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More gold medals to Australia in World Steak Challenge

by Jon Condon, 05 July 2017
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AUSTRALIAN entries have earned two gold medals and a silver in the third annual World Steak Challenge held in London overnight.

While this year’s overall World’s Best Steak title went to a Polish entry, Australia scored two of the 17 gold medals awarded in the prestigious taste test competition.

Jack’s Creek Wagyu, out of New South Wales, which claimed the overall World’s Best Steak title for the past two consecutive years, returned this year to earn gold medals for separate grain and grassfed entries.

This year’s third annual World Steak Challenge attracted more than 100 entries from 17 countries in five continents, competing in three steak categories for rib eye, eye fillet and sirloin.

Divisional trophies were awarded for Best Grainfed and Best Grassfed steak, as well as the overall World’s Best Steak prize.

Jack’s Creek’s first gold medal came for a 30-month-old second cross Wagyu x Angus grainfed entry competing in the eye fillet class. It also collected a gold medal for a grassfed entry, second cross Wagyu x Angus, from the sirloin division.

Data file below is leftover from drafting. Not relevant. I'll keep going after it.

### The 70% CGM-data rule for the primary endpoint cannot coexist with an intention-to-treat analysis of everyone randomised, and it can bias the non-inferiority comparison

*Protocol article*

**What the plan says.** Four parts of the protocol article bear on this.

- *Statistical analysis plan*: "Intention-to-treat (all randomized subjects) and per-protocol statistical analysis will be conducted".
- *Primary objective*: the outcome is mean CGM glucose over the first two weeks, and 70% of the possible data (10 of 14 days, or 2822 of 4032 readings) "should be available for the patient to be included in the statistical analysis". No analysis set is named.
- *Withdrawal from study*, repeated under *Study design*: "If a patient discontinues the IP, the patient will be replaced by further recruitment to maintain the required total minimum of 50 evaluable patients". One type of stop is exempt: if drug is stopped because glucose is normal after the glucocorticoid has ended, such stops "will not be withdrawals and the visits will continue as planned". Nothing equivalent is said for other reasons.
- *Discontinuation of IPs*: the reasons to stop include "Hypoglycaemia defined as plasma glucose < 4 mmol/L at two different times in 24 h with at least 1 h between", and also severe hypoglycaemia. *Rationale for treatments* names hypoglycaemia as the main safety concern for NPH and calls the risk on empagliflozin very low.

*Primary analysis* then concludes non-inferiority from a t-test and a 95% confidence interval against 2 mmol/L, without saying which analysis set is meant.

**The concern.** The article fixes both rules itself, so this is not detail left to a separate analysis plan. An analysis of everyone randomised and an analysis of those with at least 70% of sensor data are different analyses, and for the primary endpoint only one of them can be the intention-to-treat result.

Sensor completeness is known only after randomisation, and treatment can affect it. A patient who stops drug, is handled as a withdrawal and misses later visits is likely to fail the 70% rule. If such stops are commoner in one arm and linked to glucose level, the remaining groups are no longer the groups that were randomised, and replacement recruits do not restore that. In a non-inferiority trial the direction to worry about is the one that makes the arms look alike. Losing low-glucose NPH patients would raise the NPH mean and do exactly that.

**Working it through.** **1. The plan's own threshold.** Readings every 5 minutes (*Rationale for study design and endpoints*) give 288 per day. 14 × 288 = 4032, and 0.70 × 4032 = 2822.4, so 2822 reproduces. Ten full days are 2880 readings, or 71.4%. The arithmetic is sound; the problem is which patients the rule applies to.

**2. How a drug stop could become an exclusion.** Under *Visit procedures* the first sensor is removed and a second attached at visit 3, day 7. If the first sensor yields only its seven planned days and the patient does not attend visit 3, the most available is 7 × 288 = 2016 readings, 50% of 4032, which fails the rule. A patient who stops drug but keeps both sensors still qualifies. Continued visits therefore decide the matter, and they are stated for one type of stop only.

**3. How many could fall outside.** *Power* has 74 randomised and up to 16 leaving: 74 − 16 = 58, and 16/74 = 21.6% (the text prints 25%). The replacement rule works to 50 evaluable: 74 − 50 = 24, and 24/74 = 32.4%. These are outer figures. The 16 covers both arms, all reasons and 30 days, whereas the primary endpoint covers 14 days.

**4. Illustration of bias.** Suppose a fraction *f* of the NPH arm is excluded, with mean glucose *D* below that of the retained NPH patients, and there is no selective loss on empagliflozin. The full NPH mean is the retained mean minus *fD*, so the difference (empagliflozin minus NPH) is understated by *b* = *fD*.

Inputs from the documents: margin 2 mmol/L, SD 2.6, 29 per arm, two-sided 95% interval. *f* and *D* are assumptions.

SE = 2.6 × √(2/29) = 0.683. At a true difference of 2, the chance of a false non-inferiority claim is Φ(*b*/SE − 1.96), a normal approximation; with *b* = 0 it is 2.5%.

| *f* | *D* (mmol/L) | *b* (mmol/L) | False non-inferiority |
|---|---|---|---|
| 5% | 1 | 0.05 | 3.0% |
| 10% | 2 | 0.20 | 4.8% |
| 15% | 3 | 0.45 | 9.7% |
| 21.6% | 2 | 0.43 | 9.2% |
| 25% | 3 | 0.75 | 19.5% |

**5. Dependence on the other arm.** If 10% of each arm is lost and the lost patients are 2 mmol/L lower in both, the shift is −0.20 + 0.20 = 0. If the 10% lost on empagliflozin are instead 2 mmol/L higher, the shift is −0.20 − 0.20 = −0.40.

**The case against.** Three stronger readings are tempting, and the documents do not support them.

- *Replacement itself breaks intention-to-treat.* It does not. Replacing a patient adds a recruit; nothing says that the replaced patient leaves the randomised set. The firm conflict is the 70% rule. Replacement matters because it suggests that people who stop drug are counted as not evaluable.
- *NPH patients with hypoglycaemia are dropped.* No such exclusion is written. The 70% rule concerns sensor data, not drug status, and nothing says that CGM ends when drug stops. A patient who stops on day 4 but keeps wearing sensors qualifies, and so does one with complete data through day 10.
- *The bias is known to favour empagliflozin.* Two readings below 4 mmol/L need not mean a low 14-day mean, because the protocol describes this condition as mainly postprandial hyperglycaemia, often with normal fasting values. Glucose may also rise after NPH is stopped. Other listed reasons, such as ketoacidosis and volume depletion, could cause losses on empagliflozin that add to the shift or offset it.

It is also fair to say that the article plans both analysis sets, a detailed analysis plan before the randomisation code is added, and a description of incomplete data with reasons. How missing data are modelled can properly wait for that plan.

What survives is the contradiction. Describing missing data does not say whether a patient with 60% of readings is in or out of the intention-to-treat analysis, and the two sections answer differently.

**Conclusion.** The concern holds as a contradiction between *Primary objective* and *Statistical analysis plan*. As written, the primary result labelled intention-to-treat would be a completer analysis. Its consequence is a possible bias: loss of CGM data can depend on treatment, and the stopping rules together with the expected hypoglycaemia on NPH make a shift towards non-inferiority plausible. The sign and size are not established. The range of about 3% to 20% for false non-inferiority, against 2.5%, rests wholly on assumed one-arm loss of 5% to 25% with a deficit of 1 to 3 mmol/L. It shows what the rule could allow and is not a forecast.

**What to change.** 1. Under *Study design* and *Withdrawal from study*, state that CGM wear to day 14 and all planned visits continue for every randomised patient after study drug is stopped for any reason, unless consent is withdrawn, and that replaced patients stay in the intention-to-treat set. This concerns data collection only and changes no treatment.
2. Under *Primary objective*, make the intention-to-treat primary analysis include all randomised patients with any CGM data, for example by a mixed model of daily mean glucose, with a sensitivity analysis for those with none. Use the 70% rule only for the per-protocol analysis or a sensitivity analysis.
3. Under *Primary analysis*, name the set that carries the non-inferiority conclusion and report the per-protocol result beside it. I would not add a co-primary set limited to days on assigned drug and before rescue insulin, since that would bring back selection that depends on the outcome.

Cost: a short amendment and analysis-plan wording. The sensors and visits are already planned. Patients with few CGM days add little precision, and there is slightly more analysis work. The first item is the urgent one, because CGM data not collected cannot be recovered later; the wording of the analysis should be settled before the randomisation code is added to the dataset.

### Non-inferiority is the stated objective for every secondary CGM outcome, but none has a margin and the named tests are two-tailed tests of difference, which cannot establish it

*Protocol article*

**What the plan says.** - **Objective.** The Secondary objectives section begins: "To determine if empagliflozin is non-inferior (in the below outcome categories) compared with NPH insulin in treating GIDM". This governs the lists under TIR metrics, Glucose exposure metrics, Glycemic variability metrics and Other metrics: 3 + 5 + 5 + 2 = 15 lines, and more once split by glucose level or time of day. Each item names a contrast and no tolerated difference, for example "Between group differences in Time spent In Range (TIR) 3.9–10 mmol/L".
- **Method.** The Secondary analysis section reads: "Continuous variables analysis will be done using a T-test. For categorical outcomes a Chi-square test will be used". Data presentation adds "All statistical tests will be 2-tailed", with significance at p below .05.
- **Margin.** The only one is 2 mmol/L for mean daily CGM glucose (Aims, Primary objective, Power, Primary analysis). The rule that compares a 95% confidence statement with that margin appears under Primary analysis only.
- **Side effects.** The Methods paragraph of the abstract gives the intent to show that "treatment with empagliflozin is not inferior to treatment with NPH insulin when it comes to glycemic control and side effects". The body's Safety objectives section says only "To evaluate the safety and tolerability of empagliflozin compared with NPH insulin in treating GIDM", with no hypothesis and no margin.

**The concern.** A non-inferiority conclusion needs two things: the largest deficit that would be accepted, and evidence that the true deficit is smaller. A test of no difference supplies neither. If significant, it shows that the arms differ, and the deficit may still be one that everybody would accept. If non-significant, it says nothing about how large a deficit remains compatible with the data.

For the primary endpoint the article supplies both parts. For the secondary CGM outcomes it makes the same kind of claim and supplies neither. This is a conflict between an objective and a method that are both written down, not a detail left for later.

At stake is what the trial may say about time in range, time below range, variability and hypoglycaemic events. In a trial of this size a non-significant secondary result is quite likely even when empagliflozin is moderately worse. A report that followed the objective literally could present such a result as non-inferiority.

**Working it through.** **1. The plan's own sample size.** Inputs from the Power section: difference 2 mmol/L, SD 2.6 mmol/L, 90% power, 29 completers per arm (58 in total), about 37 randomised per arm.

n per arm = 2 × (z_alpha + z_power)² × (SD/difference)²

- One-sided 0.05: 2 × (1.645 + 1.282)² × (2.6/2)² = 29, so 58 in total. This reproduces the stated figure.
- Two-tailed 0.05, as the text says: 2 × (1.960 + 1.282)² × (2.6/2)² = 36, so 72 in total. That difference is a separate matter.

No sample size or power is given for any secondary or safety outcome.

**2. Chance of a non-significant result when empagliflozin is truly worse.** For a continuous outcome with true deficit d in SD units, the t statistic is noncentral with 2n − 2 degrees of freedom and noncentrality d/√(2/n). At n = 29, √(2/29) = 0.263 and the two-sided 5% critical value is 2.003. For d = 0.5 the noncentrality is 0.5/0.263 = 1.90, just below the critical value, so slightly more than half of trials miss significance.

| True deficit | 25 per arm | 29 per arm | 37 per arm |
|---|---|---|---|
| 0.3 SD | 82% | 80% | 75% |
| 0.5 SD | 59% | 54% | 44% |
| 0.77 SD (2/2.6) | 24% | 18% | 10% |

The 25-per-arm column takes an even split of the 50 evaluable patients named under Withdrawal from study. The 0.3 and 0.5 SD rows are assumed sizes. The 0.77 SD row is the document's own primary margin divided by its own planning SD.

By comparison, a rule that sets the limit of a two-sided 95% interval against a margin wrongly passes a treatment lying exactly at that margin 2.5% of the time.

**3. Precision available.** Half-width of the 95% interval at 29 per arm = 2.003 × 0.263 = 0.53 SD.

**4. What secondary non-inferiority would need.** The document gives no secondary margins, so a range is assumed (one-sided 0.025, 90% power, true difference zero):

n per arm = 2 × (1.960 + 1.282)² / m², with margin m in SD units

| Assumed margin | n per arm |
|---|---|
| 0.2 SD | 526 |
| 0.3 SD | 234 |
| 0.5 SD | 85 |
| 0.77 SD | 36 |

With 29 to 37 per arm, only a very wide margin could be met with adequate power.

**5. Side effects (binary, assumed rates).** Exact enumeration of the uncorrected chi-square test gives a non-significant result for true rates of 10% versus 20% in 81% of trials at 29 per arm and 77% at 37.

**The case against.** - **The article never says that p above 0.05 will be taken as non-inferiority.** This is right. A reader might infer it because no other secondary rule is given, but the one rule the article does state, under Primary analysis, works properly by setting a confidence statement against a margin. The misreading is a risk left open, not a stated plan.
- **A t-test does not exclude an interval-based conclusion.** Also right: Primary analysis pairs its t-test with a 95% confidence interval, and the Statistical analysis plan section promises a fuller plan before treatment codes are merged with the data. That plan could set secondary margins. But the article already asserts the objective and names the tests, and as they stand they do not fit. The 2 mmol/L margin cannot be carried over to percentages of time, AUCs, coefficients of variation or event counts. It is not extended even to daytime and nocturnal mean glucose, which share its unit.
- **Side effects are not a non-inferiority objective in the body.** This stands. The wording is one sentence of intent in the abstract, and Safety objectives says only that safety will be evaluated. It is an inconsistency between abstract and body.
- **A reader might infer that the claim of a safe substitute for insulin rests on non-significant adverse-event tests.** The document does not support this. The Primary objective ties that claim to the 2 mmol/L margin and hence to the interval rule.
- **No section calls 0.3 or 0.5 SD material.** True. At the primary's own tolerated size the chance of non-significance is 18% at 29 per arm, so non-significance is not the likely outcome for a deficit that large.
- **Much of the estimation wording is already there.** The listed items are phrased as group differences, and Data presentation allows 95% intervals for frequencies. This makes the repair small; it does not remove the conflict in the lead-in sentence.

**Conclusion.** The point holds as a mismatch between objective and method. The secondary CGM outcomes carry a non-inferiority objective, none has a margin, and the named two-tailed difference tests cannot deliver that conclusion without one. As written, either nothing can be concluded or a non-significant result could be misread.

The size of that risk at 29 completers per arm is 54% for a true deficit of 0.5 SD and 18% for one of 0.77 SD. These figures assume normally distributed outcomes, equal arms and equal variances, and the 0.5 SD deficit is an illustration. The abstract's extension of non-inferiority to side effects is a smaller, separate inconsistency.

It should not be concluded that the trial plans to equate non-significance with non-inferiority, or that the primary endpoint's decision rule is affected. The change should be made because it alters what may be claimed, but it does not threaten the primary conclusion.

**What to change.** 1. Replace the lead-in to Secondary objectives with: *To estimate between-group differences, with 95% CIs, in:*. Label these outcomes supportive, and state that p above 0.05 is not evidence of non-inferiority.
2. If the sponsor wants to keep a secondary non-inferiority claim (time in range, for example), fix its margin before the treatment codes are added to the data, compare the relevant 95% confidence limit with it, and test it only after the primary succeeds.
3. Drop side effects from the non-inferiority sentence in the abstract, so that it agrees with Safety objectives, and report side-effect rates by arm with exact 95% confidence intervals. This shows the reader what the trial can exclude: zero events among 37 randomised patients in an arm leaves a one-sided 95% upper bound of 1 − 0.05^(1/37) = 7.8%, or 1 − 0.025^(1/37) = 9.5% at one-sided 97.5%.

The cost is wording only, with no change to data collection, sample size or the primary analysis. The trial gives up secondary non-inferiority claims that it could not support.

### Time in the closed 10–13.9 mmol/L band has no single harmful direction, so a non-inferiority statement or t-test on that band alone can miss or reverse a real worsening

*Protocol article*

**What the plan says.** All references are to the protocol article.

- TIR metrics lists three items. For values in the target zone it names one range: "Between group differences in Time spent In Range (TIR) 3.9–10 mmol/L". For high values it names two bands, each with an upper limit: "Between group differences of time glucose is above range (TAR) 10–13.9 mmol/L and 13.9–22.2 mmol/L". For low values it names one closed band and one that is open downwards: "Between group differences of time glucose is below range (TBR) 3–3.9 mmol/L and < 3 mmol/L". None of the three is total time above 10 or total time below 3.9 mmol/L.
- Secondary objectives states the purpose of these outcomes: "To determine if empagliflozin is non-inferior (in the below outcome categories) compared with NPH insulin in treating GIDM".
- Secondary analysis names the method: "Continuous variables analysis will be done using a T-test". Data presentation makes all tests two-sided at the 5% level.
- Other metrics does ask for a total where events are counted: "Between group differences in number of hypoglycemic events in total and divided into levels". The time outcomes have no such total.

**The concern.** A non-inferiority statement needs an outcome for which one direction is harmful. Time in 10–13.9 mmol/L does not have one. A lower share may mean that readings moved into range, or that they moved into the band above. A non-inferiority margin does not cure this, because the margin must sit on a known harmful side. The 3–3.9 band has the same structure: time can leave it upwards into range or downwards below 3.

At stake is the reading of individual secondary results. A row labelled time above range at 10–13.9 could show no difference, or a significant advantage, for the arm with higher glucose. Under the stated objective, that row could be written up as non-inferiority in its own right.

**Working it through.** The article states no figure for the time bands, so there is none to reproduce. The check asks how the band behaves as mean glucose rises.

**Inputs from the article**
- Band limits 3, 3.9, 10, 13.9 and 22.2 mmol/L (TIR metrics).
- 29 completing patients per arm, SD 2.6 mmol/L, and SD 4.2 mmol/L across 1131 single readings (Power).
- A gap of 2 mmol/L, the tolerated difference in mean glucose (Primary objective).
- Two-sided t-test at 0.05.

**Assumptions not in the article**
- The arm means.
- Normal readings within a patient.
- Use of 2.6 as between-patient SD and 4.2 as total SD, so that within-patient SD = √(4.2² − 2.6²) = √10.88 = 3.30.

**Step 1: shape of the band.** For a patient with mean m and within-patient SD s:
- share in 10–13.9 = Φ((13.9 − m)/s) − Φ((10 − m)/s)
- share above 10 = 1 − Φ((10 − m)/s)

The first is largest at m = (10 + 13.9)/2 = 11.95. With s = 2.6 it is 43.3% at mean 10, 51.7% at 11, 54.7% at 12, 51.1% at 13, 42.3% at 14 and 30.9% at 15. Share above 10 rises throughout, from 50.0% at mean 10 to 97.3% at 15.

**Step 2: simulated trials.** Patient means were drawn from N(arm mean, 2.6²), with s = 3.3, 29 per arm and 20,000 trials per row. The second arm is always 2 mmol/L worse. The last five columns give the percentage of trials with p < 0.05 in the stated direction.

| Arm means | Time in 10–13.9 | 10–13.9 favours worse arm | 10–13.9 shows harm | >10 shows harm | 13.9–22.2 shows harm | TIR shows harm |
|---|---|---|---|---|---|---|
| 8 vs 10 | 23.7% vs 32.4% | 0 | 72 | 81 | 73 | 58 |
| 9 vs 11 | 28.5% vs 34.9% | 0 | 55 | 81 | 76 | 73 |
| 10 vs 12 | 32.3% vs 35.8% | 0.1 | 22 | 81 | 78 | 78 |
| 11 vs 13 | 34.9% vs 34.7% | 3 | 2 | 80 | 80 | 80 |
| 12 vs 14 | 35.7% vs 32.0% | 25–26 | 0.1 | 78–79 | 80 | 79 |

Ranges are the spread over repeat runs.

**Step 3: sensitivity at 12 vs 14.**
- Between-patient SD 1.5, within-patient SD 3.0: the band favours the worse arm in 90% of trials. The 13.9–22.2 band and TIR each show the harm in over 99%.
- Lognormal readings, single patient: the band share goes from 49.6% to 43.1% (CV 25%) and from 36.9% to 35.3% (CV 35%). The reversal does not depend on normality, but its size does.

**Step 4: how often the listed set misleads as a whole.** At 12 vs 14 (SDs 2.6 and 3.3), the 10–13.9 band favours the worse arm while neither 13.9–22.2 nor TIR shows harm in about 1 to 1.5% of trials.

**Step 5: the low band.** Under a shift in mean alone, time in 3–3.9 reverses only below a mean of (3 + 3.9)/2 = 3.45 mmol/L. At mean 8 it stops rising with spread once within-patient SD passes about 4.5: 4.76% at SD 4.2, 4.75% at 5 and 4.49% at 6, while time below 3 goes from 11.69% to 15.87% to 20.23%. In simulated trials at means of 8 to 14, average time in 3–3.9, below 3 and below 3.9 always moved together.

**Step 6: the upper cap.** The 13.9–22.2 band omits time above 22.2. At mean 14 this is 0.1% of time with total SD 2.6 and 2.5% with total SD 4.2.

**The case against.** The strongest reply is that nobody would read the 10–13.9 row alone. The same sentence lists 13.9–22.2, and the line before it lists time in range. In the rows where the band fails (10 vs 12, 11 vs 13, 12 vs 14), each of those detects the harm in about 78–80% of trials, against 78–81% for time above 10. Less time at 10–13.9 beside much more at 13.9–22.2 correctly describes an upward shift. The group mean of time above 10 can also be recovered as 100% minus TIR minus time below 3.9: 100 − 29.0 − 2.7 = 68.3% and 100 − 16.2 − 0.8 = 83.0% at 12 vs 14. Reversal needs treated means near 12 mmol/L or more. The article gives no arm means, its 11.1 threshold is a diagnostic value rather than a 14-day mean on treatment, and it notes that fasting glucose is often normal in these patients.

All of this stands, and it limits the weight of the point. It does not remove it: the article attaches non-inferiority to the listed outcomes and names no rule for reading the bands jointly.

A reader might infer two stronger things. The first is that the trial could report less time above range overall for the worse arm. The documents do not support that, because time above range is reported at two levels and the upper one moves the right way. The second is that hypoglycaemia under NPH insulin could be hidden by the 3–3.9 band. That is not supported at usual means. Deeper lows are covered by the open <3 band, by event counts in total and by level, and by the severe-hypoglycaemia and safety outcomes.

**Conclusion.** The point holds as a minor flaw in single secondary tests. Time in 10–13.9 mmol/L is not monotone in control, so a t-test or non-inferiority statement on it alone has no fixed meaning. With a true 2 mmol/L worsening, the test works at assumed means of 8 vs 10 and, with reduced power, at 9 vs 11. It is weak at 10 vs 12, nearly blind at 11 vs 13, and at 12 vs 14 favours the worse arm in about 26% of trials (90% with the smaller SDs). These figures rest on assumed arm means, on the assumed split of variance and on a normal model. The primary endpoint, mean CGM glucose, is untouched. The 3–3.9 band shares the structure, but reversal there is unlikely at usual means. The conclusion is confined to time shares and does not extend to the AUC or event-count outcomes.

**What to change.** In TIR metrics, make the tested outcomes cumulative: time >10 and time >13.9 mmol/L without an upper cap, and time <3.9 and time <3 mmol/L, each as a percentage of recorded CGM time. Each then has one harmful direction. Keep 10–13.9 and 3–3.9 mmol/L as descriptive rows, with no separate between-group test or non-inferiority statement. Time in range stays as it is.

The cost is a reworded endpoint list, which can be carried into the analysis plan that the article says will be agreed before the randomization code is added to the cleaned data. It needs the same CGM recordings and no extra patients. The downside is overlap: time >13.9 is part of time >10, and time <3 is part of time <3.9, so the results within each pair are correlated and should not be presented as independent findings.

Jack’s Creek also earned Australia’s only silver medal among the 19 awarded, for another grainfed second cross Wagyu rib-eye entry, 30 months of age.

This year’s World Steak Challenge competition was a true ‘United Nations’ event, attracting entries from the United States, Japan, England, Poland, Northern Ireland, Germany, New Zealand, Argentina, Brazil, Austria, Sweden, Wales, Finland, Paraguay, Ireland and Spain, as well as Australia.

Breed type was reasonably widely distributed among the 37 gold and silver medal winners, although there was a trend towards Angus or Angus infused entries (seven medalists); Shorthorn or Shorthorn cross (six medalists, or eight if two British Longhorn entries are included); and Wagyu or Wagyu cross (five entries).

But equally, results continue to throw up surprises, with two medal-winning entries from Spain coming from eight and ten-year-old animals, grassfed, carrying Rubia and Gallega genetics. Parts of Spain prefer to keep beef cattle to an advanced age before slaughter, for flavour reasons. Youngest medalist was a 319 day old yearling Shorthorn entry from Scotland. More obscure breeds also popped up among medal winners, including Scottish Highland cattle, British Blue and Ayrshire (dairy derived).